Crisis communications is not all crisis transmit — you need to crisis receive, too
2nd May, 2014
Are you all talk in a crisis? In 15 years of being involved with major incident and multi-agency planning, exercises and response, one of the things that stuns me time after time is the reversion to type by otherwise worldly press officers.
Under pressure, there is a tendency to go old school and start to transmit, transmit, transmit. Get it out there and keep pushing it out there.
And we forget to check what people outside the bunker are actually saying.
The urge to tell the public/customer/audience what’s going on and what we’re doing about as quickly and openly as possible is hugely admirable — I’m a big advocate for establishing that you are THE source on this, to protect your reputation before it’s damaged.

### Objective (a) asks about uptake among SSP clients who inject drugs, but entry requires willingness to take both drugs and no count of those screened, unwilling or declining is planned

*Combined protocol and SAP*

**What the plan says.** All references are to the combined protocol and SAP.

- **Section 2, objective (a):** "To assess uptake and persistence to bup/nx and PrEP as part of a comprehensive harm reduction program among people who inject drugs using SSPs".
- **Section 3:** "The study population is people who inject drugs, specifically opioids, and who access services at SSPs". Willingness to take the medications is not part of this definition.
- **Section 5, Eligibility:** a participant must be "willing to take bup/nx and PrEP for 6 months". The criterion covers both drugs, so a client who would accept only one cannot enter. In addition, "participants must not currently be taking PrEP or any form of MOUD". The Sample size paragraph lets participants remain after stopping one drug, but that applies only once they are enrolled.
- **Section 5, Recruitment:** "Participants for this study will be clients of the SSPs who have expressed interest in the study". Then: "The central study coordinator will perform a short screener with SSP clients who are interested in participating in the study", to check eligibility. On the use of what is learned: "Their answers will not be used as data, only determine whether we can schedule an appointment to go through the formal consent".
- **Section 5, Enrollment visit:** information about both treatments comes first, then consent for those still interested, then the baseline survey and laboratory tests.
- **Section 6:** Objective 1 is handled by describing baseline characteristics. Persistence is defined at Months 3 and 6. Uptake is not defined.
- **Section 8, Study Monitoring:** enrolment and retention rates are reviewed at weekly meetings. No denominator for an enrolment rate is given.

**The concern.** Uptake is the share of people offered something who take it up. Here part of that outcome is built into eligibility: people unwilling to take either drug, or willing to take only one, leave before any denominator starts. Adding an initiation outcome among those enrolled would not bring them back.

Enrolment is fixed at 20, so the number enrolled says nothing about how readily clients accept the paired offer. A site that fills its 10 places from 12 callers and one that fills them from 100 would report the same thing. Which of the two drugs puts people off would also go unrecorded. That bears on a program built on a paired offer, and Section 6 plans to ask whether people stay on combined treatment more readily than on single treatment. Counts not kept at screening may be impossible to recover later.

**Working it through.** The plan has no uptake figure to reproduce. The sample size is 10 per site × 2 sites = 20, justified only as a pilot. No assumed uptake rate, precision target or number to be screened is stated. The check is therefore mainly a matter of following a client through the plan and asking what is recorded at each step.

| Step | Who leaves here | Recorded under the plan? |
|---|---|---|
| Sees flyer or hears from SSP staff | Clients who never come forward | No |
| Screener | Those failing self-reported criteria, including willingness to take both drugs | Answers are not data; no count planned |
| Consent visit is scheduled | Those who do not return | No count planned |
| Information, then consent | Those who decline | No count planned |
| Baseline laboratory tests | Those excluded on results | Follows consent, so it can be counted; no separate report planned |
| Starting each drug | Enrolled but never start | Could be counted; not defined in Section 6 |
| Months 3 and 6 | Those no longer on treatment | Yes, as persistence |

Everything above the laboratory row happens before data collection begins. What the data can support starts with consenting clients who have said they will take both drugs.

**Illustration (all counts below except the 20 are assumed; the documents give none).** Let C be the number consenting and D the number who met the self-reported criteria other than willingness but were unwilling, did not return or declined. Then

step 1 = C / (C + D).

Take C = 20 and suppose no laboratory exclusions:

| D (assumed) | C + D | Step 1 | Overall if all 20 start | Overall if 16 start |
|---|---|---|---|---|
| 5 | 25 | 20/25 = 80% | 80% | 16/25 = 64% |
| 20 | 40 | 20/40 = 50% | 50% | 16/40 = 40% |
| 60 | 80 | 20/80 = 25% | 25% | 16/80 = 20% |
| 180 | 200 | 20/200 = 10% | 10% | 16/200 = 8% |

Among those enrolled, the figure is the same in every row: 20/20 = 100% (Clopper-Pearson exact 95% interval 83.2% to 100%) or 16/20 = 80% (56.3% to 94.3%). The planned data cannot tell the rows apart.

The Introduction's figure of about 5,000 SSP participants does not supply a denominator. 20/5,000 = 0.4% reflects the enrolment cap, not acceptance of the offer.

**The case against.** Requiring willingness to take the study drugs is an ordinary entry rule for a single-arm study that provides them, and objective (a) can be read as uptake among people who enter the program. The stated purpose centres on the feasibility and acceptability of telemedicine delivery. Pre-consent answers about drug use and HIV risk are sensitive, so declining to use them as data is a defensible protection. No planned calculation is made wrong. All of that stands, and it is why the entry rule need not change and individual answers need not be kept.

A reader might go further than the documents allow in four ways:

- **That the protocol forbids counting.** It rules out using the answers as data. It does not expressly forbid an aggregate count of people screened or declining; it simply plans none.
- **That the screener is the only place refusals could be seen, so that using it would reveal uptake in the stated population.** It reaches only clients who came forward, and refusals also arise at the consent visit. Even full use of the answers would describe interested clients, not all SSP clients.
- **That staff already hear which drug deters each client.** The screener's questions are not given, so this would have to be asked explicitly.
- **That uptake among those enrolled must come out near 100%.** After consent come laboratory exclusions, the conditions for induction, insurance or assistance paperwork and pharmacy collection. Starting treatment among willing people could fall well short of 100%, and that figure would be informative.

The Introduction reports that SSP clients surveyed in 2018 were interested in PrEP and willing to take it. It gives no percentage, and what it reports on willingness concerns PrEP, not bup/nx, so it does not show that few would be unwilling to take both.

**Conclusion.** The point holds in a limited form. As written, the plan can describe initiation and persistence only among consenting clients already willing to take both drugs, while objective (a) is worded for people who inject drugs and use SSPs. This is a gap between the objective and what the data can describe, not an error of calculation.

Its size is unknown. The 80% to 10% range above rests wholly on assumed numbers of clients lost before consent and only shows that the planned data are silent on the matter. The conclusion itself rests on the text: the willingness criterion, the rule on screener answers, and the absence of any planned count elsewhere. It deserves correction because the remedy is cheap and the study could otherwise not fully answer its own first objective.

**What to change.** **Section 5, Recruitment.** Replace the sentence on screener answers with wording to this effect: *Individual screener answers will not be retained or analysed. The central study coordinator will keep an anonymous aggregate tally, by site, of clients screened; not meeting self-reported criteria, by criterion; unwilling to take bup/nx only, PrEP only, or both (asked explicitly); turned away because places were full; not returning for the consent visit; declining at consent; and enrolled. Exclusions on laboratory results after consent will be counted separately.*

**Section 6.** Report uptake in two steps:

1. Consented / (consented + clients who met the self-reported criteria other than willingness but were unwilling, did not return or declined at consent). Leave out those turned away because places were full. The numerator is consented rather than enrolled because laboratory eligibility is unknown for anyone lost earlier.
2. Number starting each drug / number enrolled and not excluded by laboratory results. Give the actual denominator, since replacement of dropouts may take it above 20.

Having a crisis communications plan that involves a website page, a Facebook page, a Twitter account and group send ready to go on the email is fundamental. Having a template for how you will get information out there quickly and effectively, and if where you will go to for crisis support, is bright. Having media trained spokespeople identified and ready really is a good idea.
But if you’re all give and no take, all talk and no listen, you’re in trouble.
When you divvy up your limited resources, it can feel hugely wasteful to put a press officer solely onto media monitoring. They aren’t creating, aren’t writing, aren’t researching, aren’t answering the phone. They aren’t even fetching the coffee.
What they ARE doing is making you a listener as well as a talker. They’re taking the temperature, gauging the way the wind is blowing, and feeding back crucial misperceptions, interpretations, assumptions and downright fabrications. And giving you the chance to address them, allay the fears, scotch the rumours and right the wrongs.
Communication is about talk-listen-talk-listen. Crisis communications is the same. Just faster.